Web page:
Two solar systems follow the sun

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Photo by Michael Cummo
Paul Adler

Photo by Michael Cummo

Paul Adler

Alternative energy generation on Martha’s Vineyard has been confined primarily to windmills and stationary solar panels.

West Tisbury builder Paul Adler researched the latest innovations in solar technology and chose to install two fully automatic devices mounted on separate posts that use computers and motors to keep them pointing directly at the sun.

The systems sit on Mr. Adler’s grassy, landscaped, south-facing hillside front yard, above his design-award winning tennis court, and give the appearance of a set from a James Bond movie. Mr. Adler says the two systems are among the most advanced systems on the Island.

One is a 15-foot-diameter reflective parabolic dish that he installed three years ago. It sits atop a 12-foot post supported by a concrete footing 3 feet square and 9 feet deep. The dish concentrates the sun’s energy on a small box and generates temperatures of up to 1,500 degrees. It heats water circulating through a radiator in the box to about 200 degrees, providing all of his hot water needs for his home and his swimming pool.

The second system is a 22- by 24-foot array of photovoltaic panels, mounted on a similar post with a similar footing, that tracks the sun on two axes. Mr. Adler said that it was designed as a commercial system and he was told by the manufacturer that his was the first in the state.

“I feel the tracking principle is paramount,” he said. “I am able to gain an extra 30 to 40 percent more sun hours than with any stationary panel system.” He said they are ideal for small locations like his, without a lot of land, for a large array of panels.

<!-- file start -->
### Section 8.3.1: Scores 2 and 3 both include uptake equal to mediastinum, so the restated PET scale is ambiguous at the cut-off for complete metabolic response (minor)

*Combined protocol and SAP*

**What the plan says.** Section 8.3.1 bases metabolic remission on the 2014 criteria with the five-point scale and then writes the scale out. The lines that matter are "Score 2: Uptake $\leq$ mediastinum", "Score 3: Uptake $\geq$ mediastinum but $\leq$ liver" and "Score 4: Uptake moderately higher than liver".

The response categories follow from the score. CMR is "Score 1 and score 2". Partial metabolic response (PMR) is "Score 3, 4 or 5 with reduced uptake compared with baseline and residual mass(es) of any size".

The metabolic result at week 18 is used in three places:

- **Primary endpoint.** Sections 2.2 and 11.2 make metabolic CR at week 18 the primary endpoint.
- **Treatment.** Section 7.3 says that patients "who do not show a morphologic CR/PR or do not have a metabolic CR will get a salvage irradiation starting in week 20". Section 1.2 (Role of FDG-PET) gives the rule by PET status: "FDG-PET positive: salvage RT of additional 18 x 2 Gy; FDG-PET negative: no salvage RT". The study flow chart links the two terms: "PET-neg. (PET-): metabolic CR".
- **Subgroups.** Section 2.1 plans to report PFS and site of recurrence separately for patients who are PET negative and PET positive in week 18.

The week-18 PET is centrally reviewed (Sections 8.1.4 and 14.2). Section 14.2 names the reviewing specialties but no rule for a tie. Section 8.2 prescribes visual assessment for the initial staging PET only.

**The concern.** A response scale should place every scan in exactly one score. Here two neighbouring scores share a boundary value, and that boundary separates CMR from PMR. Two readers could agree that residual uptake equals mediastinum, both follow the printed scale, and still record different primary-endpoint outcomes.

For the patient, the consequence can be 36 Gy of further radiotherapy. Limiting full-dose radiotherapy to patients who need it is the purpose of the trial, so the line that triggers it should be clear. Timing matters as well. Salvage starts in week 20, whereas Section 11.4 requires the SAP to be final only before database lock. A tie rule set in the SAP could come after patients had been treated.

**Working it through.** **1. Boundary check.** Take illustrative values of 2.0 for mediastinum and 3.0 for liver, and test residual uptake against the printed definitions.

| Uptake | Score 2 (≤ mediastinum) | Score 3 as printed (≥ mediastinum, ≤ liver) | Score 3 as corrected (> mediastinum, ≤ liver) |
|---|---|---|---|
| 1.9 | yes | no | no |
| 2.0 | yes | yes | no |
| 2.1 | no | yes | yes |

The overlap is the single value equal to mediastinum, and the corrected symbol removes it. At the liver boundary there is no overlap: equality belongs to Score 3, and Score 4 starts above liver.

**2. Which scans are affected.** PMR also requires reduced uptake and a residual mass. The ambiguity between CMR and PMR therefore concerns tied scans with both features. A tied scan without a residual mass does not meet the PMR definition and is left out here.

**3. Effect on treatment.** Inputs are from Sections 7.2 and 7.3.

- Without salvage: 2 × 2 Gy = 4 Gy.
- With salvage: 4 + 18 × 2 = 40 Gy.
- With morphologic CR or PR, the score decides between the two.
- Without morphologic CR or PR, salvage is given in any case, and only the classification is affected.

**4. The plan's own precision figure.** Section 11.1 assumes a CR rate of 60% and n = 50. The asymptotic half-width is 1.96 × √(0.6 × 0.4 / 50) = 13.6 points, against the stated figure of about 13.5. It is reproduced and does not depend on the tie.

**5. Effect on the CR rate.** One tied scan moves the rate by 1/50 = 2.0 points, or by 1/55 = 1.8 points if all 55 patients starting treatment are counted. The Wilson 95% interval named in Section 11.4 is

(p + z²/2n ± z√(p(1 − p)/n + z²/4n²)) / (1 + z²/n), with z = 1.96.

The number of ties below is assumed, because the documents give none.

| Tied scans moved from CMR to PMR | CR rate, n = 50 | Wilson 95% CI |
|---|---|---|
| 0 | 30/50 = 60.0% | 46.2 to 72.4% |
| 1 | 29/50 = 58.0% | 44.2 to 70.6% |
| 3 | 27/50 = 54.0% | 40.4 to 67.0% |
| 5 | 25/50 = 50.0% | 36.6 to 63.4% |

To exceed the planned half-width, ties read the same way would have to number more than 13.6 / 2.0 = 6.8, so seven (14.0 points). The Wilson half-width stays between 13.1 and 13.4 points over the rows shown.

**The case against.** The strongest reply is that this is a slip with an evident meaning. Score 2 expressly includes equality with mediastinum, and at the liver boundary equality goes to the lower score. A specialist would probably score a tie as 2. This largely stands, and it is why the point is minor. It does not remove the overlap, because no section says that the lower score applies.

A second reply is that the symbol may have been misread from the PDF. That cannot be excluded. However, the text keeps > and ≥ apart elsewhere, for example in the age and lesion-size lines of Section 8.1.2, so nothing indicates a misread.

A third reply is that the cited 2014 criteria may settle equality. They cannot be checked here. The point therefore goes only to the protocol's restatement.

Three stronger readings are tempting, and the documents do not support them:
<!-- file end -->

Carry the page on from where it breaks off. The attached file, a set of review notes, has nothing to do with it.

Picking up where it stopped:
“The solar panels produce all of my monthly electrical needs, which cost me almost $300 before and I sell almost $200 of electricity per month. That’s a $500 per month savings,” he said. The installation cost $28,000. A combination of state and federal tax credits brought the out-of-pocket cost down below $18,000 so he expects to have it paid for in about three years.

“The results are stunning,” Mr. Adler said. So stunning that he received a letter from the Massachusetts CEC (Clean Energy Center) suggesting he was cheating, that his system could not be producing as much as he was claiming. The CEC is a state run office that manages the program that tracks and pays for solar energy credits. Mr. Adler provided proof that his system was providing 40 percent more electricity than the CEC expected and he was exonerated.

Mr. Adler said the payback period for active solar was too long to be worth the investment, until recently. “If a clean energy system can pay for itself in seven years or less, it becomes viable and marketable,” he said. “In the recent past, the average life of active systems was 10 to 14 years, and the payback period was 10 to 20 years. When the system paid for itself, it was time to replace it.” He said that active systems today have a life expectancy of 20 to 25 years, and cost half as much as the older systems and, with government rebate programs, the payback can be from two to seven years.

Mr. Adler said that his interest in alternative energy began as a student at Worcester Polytechnic Institute in the late 1960s. “I have incorporated passive energy saving concepts into houses I have built for several decades,” he said. “My first active alternative energy project was a large water heating panel array I installed to heat the water in my swimming pool.” He replaced that system with the concentrator.

Mr. Adler, who has a distribution arrangement with the manufacturer of the solar concentrator, has sold several to foreign countries. “It’s ironic; the biggest buyers of the concentrators are the middle-eastern countries, who have the most oil,” he said. “They claim they want to conserve their oil by using solar energy, and then sell their oil to us westerners for high profits. It sure makes you wonder about our energy policy when Arabs are buying our energy products.”